Guitar Summit |
at Judique Community Centre,
(14 October 2004)
Ah, the sound of guitar strings, plucked, caressed, slapped and shirred. What would I find in the mix, I wondered; after hearing a few Guitar Summits past, what gems were left? Would anything tip the scales towards perfection tonight?
As always, a sense of anticipation sits over the crowd before this concert. You know, fiddlers can almost always win a crowd over with a few well-placed tunes. A group of guitarists are a bit more eclectic, and perhaps the repertoire is more unpredictable. So the tension builds as guitar fans try to imagine what the night might hold.
The guitarists come on stage. J.P. Cormier sat on the far left, next Anna Massie. Tony McManus got the center spot, and to his left was Bruce Molsky. Gordie Sampson sat on the far right, putting the two Cape Bretoners on the tips of the crescent -- which suits my sense of hospitality and also sets my mind at rest since this flanks the strangers and protects this little MacDonald-stronghold-of-a -community in the event that there is latent Campbell blood bubbling beneath the surface of these guests.
Sorry ... I was envisioning another place and time. Though Judique was originally a Clan Ranald-MacDonald stronghold, there is a fine wealth of Campbells and Rankins and MacEacherns (mainly from the Glenaladale Settlers) in the little village. And time sets to rest the wary sense of strangers in our midst.
On to the show -- J.P. opened the evening with a series of complex moves about which he said "I never do live." Well, that set the mood -- we knew it wasn't going to be all fun and games for the participants. A Highland/Acadian challenge was issued. And he continued to play a wonderful set that included a Spanish-sounding piece. I think I concentrated more on watching his hands and fingers do their work than I did thinking about the music. But I remember it was great and Darrren McMullin played a hand in it as well.
Anna's turn to solo came next. She raised her hand and said "Taxi!" then quipped that she "might turn her guitar in after that," but we knew she was only joking because she had no trouble keeping up with the boys at the Summit last year. And as she played with her usual intensity, I imagined there would be only one guitar player left standing at the end of the night -- but would not hazard a guess at who it might be. Anna's hand rhythms are fantastic and she plays like she's driving a motorcycle, leaning with the turns, reacting to the scenery and enjoying every bit of the ride.
Next up was Scotland's Tony McManus and he's a natural at center stage. I wondered if he was sweating it now. I never should have wondered. He was ready and waiting and to prove it issued this warning: "It's a don't-try-this-at-home tune." I think the man lives to play guitar and he delivered some awesome moments in music this night.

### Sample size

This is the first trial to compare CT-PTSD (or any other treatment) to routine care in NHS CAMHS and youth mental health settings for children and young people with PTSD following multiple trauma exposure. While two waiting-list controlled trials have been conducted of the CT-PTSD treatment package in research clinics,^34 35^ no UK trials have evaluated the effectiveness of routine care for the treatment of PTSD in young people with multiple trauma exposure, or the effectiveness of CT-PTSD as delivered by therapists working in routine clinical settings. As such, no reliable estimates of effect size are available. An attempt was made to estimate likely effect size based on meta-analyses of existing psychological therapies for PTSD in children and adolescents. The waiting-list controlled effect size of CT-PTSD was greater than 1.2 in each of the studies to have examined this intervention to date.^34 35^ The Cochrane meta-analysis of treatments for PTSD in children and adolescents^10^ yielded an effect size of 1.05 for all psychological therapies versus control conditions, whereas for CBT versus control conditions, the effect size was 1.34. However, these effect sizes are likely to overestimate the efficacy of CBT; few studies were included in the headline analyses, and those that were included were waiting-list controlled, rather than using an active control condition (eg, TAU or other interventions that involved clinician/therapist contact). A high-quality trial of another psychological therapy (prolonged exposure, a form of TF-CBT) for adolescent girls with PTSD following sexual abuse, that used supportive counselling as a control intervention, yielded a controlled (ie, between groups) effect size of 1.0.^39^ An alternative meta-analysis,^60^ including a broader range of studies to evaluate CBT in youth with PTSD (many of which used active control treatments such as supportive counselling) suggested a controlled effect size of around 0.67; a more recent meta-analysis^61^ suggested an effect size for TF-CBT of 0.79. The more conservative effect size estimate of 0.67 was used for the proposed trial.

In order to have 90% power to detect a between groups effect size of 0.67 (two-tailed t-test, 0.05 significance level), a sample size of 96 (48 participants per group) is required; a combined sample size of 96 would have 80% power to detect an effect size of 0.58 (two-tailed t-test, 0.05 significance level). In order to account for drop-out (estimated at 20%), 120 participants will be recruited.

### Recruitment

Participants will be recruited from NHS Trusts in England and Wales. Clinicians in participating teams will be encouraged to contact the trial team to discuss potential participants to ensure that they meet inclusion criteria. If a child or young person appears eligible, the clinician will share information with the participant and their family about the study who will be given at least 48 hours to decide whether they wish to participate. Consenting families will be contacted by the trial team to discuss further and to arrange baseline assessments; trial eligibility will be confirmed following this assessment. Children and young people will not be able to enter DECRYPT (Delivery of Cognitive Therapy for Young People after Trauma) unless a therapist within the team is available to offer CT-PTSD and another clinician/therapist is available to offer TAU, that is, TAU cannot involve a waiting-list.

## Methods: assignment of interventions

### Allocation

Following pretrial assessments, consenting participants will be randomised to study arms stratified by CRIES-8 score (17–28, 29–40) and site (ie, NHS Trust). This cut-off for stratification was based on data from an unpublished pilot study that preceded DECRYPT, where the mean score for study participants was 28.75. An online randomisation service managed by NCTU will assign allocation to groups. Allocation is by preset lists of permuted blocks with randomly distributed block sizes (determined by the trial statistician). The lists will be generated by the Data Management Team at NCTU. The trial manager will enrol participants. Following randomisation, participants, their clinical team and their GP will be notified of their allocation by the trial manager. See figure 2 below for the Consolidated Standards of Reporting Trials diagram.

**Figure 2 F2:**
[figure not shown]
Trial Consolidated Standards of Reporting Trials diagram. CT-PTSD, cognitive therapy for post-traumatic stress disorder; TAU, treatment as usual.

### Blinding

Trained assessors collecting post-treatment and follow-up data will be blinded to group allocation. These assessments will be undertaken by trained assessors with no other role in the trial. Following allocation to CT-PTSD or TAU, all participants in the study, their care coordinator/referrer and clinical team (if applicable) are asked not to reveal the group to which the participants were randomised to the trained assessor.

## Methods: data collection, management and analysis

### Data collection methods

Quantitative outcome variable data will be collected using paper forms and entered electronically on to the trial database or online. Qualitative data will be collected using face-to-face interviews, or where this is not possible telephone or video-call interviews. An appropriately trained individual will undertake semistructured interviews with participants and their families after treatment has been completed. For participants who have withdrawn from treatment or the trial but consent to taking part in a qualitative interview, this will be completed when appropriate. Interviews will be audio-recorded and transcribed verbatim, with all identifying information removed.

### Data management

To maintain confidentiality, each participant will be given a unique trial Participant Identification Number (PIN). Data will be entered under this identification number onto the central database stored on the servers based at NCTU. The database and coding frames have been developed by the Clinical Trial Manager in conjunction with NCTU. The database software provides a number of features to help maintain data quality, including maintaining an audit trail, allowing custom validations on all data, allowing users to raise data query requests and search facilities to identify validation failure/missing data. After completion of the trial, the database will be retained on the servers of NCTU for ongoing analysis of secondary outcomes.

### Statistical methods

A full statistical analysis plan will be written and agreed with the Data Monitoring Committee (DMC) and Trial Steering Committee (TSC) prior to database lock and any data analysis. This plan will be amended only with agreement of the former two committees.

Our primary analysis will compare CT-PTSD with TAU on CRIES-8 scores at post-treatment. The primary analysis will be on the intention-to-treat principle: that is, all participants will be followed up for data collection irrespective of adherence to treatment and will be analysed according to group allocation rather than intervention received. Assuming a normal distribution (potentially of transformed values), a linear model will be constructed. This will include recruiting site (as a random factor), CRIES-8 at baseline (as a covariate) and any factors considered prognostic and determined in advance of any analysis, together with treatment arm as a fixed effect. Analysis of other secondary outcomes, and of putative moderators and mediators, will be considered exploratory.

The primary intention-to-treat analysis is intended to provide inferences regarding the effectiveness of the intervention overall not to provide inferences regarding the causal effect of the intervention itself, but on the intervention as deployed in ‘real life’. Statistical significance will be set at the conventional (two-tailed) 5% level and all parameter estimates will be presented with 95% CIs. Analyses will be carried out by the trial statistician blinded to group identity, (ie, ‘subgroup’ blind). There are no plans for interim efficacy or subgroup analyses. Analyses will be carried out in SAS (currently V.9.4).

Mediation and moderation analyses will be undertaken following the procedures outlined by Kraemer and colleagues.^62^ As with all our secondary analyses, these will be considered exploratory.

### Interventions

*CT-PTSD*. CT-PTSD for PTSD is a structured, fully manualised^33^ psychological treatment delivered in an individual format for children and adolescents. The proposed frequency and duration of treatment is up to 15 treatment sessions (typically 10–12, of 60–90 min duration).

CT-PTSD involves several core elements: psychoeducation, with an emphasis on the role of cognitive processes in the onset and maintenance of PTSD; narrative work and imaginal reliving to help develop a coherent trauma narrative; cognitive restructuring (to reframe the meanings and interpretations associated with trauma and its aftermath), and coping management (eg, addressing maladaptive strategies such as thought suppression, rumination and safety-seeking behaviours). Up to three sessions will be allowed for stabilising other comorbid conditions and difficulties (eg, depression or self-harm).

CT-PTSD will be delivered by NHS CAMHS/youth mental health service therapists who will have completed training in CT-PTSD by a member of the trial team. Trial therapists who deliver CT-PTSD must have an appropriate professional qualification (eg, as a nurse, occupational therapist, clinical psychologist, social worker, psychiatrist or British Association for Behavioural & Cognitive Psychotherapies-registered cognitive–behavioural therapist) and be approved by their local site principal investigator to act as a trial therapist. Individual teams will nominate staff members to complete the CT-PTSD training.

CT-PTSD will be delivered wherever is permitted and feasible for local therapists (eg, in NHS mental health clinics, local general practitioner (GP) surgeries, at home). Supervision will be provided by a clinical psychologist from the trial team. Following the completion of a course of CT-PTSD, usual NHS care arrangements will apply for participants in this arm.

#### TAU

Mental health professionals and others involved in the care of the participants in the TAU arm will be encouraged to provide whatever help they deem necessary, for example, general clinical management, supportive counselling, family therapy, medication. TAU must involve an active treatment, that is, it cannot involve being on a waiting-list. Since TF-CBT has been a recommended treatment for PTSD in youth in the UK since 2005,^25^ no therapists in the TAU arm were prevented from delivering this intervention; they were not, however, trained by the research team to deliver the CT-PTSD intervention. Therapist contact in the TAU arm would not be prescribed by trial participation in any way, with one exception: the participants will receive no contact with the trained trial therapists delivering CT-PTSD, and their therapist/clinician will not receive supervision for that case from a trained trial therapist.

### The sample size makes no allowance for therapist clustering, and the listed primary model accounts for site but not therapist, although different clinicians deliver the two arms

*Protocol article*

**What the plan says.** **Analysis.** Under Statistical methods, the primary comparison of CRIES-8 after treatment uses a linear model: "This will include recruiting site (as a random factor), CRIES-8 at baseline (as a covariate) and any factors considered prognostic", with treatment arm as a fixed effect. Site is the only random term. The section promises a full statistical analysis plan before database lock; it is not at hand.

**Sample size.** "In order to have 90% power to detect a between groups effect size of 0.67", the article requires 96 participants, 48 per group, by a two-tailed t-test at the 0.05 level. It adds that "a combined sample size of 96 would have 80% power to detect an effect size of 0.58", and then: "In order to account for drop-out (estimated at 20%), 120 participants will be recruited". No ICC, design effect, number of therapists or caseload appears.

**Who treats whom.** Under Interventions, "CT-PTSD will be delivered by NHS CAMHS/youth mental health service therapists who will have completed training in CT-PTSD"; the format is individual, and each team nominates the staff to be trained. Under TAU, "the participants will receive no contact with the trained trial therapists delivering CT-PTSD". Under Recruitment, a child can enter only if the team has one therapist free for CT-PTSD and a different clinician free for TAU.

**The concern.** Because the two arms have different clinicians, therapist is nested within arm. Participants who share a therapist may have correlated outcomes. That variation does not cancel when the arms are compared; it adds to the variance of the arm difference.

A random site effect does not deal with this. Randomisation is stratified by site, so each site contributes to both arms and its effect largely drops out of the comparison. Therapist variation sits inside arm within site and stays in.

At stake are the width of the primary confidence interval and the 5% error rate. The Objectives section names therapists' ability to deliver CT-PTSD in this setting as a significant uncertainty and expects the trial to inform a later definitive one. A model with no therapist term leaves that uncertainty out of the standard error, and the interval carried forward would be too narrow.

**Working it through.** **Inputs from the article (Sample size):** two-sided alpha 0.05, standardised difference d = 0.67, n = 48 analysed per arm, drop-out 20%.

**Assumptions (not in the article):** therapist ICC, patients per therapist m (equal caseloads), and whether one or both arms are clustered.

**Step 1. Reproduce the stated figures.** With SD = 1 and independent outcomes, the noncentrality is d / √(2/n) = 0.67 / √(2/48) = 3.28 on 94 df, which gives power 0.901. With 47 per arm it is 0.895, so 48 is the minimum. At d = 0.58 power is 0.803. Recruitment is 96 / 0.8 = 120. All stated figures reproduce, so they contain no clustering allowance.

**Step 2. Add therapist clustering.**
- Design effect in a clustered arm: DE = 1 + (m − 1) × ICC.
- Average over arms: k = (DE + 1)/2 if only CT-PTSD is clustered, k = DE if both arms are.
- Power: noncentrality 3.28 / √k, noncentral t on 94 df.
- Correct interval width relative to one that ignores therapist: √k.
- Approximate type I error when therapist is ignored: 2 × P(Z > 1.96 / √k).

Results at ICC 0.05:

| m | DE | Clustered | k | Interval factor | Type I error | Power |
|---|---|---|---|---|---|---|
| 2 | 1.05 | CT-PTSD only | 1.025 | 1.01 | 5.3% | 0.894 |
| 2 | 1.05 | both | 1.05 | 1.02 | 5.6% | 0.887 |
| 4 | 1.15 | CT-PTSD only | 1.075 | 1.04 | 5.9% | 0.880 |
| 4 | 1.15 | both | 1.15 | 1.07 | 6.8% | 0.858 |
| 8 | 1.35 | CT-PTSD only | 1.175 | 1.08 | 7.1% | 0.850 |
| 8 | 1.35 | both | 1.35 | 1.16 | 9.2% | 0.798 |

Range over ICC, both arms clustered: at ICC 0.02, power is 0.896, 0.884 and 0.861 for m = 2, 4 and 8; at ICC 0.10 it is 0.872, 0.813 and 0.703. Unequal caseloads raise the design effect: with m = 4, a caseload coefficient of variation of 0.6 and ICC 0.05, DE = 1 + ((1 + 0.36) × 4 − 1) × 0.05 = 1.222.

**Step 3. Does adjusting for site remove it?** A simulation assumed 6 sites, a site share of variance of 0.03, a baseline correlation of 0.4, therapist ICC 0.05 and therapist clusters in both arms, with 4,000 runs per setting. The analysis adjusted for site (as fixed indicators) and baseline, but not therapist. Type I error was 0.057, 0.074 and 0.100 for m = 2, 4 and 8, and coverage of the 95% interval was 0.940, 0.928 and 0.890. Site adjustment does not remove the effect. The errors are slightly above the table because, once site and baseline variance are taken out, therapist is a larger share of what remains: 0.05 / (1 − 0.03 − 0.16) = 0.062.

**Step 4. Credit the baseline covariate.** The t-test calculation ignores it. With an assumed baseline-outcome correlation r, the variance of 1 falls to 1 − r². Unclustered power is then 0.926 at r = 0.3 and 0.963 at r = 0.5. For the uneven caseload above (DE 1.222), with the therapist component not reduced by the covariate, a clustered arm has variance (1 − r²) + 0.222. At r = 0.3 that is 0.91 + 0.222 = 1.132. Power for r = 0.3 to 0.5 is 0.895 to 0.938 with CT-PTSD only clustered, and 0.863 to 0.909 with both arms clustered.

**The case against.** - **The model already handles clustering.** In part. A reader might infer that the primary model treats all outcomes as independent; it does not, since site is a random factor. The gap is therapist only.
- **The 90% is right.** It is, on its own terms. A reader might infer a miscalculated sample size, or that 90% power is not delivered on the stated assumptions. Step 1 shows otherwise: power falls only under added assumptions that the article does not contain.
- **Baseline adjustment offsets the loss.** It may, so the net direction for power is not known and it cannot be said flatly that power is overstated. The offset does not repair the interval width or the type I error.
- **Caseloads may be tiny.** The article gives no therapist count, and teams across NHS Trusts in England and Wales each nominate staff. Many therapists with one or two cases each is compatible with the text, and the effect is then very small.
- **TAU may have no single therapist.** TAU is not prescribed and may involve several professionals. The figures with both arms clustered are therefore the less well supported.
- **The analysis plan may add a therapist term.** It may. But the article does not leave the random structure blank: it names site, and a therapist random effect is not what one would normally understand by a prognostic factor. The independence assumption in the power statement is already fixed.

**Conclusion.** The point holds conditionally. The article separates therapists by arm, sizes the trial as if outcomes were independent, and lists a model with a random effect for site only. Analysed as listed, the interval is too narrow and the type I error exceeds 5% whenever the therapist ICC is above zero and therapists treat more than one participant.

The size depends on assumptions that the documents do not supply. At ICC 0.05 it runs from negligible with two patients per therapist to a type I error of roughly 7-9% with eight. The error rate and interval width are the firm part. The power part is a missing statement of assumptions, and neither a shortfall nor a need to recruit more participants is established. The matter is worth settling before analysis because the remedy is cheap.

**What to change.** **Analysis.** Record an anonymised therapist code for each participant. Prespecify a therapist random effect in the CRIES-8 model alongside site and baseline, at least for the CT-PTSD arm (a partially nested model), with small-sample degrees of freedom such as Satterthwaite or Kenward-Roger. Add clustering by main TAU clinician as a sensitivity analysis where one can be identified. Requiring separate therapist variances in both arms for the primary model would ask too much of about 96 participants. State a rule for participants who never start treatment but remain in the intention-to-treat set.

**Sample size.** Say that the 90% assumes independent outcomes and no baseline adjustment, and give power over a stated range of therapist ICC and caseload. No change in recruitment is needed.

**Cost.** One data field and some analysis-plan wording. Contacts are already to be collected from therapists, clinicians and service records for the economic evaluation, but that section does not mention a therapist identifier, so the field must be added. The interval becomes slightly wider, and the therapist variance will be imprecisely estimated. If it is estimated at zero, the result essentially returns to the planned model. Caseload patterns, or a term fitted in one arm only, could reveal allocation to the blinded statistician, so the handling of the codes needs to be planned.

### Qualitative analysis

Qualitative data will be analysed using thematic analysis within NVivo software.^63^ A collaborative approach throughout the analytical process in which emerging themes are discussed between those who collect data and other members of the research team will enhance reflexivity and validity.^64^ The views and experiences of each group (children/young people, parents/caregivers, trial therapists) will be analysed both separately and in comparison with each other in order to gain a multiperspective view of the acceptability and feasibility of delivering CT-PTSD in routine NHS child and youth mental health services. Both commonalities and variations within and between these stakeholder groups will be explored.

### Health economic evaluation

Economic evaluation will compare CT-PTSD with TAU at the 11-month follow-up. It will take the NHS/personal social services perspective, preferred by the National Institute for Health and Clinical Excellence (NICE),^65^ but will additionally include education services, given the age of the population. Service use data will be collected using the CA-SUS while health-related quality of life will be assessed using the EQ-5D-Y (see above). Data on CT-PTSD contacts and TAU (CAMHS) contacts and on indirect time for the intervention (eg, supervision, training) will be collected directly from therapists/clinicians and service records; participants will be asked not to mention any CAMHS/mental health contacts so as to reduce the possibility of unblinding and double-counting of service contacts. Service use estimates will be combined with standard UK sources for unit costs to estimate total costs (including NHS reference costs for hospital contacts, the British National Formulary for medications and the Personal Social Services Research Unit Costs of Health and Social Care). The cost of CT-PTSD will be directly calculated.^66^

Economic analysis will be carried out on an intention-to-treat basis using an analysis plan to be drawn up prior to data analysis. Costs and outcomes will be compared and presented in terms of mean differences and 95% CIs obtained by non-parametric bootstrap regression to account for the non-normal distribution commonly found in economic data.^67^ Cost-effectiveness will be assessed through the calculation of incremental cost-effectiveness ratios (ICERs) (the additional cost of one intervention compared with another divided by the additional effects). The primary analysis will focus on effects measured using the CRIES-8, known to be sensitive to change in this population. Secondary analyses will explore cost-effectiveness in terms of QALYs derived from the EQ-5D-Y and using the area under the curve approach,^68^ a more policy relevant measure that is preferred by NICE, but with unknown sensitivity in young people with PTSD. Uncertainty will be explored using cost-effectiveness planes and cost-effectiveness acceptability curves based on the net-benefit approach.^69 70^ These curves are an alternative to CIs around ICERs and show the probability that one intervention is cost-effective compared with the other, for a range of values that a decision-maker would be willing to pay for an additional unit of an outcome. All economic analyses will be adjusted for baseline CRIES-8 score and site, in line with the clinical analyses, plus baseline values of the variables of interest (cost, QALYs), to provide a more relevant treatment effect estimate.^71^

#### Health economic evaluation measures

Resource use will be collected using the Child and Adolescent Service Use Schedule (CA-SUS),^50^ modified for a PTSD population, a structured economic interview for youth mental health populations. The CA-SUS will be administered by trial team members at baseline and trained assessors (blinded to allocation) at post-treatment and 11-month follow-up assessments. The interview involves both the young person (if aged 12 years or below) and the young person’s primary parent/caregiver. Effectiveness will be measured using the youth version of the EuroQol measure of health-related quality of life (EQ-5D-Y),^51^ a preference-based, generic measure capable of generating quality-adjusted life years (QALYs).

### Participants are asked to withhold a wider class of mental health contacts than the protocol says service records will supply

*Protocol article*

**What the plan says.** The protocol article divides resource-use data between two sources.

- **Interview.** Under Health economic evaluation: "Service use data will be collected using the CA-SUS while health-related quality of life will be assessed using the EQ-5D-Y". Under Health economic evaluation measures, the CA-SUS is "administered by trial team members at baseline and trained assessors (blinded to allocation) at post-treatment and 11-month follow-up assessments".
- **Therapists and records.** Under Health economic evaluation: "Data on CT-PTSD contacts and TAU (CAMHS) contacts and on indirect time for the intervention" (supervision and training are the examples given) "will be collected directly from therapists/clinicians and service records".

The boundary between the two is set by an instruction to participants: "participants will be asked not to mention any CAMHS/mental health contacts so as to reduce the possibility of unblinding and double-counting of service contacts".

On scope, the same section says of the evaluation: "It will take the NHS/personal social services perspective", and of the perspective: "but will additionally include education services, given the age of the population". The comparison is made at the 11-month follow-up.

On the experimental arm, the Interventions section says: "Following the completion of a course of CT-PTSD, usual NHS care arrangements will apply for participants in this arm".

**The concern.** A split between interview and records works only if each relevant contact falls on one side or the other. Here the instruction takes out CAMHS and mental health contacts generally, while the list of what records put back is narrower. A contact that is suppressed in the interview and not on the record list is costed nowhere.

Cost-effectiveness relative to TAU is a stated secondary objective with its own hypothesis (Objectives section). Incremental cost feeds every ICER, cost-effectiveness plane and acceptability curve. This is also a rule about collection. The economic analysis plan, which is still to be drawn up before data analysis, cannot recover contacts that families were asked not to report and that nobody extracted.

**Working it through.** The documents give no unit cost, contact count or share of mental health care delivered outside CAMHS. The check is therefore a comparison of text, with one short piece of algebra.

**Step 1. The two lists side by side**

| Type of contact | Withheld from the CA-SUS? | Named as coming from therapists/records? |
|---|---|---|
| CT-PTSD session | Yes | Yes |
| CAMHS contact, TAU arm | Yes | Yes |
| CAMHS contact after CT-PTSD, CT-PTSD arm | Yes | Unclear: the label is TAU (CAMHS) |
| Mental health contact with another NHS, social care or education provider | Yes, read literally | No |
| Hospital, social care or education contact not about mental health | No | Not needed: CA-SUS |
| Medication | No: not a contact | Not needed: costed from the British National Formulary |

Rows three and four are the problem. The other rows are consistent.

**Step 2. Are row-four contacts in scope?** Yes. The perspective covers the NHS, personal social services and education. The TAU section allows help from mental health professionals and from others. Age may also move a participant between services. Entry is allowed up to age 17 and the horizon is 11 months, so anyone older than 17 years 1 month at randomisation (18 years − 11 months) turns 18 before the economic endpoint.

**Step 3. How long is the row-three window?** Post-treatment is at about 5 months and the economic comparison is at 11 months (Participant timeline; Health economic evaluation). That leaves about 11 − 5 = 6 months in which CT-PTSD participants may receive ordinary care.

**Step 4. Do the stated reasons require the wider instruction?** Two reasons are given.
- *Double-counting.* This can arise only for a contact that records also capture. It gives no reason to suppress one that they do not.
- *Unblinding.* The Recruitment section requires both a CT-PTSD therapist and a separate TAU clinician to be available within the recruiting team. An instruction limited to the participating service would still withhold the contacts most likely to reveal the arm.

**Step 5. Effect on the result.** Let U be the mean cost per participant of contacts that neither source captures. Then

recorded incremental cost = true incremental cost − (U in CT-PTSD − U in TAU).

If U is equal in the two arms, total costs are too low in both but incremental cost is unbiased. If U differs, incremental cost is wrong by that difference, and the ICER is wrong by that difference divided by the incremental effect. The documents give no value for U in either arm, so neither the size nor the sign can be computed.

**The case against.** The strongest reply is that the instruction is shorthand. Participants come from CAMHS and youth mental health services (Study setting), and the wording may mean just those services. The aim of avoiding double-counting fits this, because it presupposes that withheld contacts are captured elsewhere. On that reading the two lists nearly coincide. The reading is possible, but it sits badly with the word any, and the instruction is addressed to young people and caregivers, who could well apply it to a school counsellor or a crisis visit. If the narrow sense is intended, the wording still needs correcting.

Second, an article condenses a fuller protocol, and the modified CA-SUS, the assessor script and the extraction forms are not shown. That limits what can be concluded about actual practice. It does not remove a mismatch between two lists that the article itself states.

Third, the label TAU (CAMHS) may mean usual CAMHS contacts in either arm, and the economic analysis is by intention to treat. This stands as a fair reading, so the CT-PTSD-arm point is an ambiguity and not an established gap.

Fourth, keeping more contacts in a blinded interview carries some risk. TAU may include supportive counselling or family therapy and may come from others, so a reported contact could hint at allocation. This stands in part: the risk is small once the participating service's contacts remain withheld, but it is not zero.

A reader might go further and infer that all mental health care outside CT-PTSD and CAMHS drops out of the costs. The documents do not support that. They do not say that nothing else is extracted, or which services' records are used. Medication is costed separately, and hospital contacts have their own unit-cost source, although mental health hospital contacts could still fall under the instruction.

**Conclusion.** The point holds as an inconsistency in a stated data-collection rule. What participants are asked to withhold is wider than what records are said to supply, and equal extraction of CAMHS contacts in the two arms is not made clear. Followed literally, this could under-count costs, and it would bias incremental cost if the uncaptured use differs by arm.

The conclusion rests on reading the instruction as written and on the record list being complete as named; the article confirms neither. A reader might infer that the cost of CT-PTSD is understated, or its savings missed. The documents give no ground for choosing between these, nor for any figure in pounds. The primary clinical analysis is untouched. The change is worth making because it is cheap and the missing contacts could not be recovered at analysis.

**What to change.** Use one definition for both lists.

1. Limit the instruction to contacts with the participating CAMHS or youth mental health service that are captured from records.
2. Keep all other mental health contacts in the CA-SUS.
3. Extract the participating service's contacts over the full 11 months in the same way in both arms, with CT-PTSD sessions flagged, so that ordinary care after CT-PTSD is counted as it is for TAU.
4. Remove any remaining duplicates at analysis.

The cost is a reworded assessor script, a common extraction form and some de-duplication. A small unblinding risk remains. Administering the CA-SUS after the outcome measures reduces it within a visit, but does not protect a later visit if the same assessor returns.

A little running commentary about the tune "Annie's Ferret" brought on some good laughs. J.P. and Gordie played from opposite ends of the stage and Gordie issued a little challenge of his own, "The one who plays the most notes wins," and then for the rest of the night the camaraderie grew.
What began as an unforgettable showdown quickly became a rare guitar showcase with the gracious presence of Bruce Molsky. It was his first trip to Cape Breton and, though he said he grew up in New York City, his soft-spoken ways made him an icon of cool and his choice of music expressed a southern rural charm. It was obvious he, too, was up for whatever was going on tonight. He told us about finding an LP with 25 versions of "John Henry" on it, and then went on to play for us a balmy version of "Fishing Blues," which is a tune written by the same composer.
Gordie brought it all together with some square dance jigs. I think he must have 20 fingers on each hand.
Around and across and hither and yon, the players took turns at solos and duos. J.P. made his mark once again with lustrous Scottish rhythms, Anna did a hornpipe and played "Out on a Limb," a sparkling tune for a friend of hers -- a prosthesis maker. Tony announced his marriage of Friday past and that he had met his beloved at a previous Celtic Colours festival.
Bruce did something from the Congo, a gorgeous African tune he called "Song of Praise." And Gordie did a rendition of a splendid tune called "Beautiful Lake Ainslie" by Elmer Briand.
In the second half, J.P.'s performance was an intense bout of fantastic playing, his rich instrumental style showing no bounds. Anna got us bouncing with a panoply of tunes; Tony brought out a jazz teaser and Irish dance music; Bruce did a song called "Field Holler" and a few West Virginia tunes on a fiddle. Yep, he just eased the fiddle right in among all those big guitars and played a set for Buddy. Gordie did a bit from Angus Chisholm's repertoire and played a guitar piece in memory of Carlo Spinazolla.
What a wonderful night, made extra special by the rare blend of musicians on stage and their effort to bring something old, something new, something borrowed and something blue to the stage. It married well. Can we do it again next year?